Efficacy trials with saxagliptin were no longer than six months in duration, and long-term studies of effectiveness and safety are currently ongoing. The effect of saxagliptin on diabetes-related morbidity and mortality, or all-cause mortality, is not known. Clinical trials have not investigated the combination of saxagliptin and insulin.

PRICE

A 30-day supply of the 2.5- or 5.0-mg tablets of saxagliptin costs approximately $203. A one-month supply of sitagliptin (Januvia), the other available DPP-4 inhibitor, costs $207 for the 100-mg tablets. As a comparison, the cost of metformin is $32 (brand: $141) for 60 (a one-month supply) of the 1,000-mg tablets.

SIMPLICITY

Saxagliptin is available in 2.5- and 5.0-mg tablets. Saxagliptin is taken once daily without regard to meals. There are no known contraindications to saxagliptin therapy.3

Bottom Line

Saxagliptin lowers A1C levels to a lesser extent and is much more expensive than first-line therapy with metformin. Its ability to decrease diabetes-related complications, including mortality, is not known. It is a DPP-4 inhibitor that has a more significant drug interaction profile than sitagliptin and offers little cost advantage. For these reasons, saxagliptin should be reserved as an alternative therapy for patients who cannot tolerate other treatments for type 2 diabetes or in whom other treatments fail.

Address correspondence to Karen Whalen, PharmD, BCPS, CDE, at whalen@cop.ufl.edu. Reprints are not available from the authors.

Author disclosure: Nothing to disclose.

REFERENCES

1. Rosenstock J, Aguilar-Salinas C, Klein E, Nepal S, List J, Chen R; CV181-011 Study Investigators. Effect of saxagliptin monotherapy in treatment-naïve patients with type 2 diabetes. Curr Med Res Opin. 2009;25(10):2401–2411.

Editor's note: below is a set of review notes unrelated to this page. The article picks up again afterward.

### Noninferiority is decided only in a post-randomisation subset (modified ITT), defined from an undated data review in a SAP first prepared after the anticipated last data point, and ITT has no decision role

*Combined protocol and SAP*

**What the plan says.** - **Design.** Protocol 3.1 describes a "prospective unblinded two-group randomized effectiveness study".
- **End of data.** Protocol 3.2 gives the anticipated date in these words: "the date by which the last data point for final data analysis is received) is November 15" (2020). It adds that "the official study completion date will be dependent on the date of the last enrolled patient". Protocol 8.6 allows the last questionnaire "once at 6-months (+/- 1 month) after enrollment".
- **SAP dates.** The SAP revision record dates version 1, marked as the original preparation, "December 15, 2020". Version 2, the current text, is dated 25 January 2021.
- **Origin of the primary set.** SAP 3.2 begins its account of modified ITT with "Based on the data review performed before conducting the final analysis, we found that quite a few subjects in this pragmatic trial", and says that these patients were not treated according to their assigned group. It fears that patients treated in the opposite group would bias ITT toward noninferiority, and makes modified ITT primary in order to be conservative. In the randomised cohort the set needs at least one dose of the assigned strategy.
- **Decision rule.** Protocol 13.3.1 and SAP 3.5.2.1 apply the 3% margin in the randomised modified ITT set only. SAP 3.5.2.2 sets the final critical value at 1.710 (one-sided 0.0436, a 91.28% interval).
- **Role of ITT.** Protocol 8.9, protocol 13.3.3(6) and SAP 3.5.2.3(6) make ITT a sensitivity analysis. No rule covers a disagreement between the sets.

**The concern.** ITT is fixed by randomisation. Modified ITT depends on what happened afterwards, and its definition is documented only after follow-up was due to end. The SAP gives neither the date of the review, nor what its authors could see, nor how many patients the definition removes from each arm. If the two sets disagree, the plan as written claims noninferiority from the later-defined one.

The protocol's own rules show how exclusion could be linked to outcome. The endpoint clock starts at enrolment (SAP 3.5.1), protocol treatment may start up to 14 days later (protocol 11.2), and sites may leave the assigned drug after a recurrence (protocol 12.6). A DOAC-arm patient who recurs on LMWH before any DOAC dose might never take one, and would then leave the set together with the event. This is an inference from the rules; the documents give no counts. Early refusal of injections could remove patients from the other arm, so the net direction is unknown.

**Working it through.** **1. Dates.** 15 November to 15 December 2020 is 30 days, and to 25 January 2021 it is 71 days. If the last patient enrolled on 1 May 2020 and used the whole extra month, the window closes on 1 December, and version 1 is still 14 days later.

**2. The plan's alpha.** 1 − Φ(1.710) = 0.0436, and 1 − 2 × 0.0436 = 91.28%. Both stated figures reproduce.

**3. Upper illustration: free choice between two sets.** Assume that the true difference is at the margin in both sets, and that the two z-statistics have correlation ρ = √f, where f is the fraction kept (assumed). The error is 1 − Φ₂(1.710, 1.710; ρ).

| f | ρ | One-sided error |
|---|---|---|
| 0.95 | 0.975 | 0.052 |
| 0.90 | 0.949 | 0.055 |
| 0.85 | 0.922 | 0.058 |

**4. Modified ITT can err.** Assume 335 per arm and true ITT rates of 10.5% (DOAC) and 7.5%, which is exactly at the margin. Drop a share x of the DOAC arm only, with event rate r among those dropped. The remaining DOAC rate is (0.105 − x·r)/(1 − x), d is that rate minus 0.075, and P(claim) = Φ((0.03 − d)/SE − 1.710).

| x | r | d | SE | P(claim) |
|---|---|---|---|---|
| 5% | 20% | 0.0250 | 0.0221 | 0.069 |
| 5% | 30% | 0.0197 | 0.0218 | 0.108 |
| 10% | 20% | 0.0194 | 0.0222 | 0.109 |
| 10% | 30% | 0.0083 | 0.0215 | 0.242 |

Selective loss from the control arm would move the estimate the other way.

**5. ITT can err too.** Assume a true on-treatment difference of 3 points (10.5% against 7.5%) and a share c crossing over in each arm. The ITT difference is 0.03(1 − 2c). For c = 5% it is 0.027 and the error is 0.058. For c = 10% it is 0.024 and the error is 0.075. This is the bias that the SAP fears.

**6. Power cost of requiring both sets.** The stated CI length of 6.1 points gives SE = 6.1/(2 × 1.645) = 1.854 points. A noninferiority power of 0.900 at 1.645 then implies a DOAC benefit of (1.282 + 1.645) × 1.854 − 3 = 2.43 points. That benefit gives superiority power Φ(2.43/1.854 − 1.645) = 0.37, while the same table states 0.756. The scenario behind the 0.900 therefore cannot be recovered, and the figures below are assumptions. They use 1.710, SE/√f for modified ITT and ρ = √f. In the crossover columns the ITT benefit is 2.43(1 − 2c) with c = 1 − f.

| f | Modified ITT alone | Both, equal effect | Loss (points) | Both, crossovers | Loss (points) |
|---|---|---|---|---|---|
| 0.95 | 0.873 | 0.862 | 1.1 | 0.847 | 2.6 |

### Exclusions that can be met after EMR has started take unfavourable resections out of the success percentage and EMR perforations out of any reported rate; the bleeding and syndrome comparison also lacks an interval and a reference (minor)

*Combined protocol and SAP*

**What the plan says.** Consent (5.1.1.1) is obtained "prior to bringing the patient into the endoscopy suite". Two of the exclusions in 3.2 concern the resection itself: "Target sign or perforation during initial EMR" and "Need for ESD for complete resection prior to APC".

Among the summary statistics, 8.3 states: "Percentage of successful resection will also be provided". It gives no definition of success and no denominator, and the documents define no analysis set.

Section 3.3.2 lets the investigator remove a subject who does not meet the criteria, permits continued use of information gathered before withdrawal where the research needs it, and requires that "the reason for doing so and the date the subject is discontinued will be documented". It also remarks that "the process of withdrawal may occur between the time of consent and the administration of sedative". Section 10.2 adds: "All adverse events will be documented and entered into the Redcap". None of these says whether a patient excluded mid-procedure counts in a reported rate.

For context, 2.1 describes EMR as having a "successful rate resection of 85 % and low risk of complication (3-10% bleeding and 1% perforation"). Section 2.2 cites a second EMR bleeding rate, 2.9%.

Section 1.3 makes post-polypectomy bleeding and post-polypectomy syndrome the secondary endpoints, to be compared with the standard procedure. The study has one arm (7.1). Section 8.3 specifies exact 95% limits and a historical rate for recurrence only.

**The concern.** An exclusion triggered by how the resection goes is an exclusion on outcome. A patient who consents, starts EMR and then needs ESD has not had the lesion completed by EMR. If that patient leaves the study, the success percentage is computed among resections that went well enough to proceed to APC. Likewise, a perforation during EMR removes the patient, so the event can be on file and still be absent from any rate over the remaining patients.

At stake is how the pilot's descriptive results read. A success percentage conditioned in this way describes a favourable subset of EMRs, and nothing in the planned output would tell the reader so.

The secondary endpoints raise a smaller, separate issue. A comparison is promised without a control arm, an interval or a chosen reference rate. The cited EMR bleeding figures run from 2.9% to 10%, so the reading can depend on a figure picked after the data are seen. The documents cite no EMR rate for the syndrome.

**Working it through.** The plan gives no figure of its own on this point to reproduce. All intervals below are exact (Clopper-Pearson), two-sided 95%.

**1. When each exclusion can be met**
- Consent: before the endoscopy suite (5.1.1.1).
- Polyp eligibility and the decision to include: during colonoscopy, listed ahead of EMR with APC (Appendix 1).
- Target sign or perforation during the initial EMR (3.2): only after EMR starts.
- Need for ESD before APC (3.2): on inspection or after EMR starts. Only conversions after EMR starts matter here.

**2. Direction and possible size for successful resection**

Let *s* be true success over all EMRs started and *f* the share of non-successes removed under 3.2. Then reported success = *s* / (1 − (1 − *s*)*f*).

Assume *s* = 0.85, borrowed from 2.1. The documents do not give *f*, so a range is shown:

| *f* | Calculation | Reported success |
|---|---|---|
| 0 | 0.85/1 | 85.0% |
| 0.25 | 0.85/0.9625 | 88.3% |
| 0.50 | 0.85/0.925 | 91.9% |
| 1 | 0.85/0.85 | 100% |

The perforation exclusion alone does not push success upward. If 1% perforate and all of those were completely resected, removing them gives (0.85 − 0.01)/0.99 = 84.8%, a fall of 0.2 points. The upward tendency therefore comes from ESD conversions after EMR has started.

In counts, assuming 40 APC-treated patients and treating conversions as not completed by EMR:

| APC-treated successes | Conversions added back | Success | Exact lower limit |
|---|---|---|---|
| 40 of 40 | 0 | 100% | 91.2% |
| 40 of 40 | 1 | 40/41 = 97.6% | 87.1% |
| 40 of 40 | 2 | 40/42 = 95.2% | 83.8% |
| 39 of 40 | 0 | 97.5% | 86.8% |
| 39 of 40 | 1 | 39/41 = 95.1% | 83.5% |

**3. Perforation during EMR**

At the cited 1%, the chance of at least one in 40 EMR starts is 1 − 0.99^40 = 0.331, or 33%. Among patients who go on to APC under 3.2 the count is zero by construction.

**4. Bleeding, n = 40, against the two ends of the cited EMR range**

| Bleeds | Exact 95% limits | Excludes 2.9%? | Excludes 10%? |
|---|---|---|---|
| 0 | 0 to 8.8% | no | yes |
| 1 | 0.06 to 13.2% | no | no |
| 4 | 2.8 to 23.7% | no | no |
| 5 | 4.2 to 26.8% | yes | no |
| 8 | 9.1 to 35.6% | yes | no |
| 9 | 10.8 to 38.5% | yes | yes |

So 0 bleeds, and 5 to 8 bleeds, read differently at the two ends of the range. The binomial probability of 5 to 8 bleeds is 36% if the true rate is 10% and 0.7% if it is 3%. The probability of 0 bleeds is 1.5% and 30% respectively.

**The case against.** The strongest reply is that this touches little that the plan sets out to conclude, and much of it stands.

2. Chacra AR, Tan GH, Apanovitch A, Ravichandran S, List J, Chen R; CV181-040 Investigators. Saxagliptin added to a submaximal dose of sulphonylurea improves glycaemic control compared with uptitration of sulphonylurea in patients with type 2 diabetes: a randomised controlled trial. Int J Clin Pract. 2009;63(9):1395–406.

3. Onglyza (saxagliptin) tablets [prescribing information]. Princeton, N.J.: Bristol-Myers Squibb Company; 2009. http://packageinserts.bms.com/pi/pi_onglyza.pdf. Accessed January 29, 2010.

4. Rosenstock J, Sankoh S, List JF. Glucose-lowering activity of the dipeptidyl peptidase-4 inhibitor saxagliptin in drug-naive patients with type 2 diabetes. Diabetes Obes Metab. 2008;10(5):376–386.

5. Jadzinsky M, Pfützner A, Paz-Pacheco E, Xu Z, Allen E, Chen R; CV181-039 Investigators. Saxagliptin given in combination with metformin as initial therapy improves glycaemic control in patients with type 2 diabetes compared with either monotherapy: a randomized controlled trial. Diabetes Obes Metab. 2009;11(6):611–622.

6. DeFronzo RA, Hissa MN, Garber AJ, et al. Saxagliptin 014 Study Group. The efficacy and safety of saxagliptin when added to metformin therapy in patients with inadequately controlled type 2 diabetes with metformin alone. Diabetes Care. 2009;32(9):1649–1655.

7. Hollander P, Li J, Allen E, Chen R; CV181-013 Investigators. Saxagliptin added to a thiazolidinedione improves glycemic control in patients with type 2 diabetes and inadequate control on thiazolidinedione alone. J Clin Endocrinol Metab. 2009;94(12):4810–4819.

STEPS new drug reviews cover Safety, Tolerability, Effectiveness, Price, and Simplicity. Each independent review is provided by authors who have no financial association with the drug manufacturer.

The series coordinator for AFP is Allen F. Shaughnessy, PharmD, Tufts University Family Medicine Residency Program at Cambridge Health Alliance, Malden, Mass.

A collection of STEPS published in AFP is available at http://www.aafp.org/afp/steps.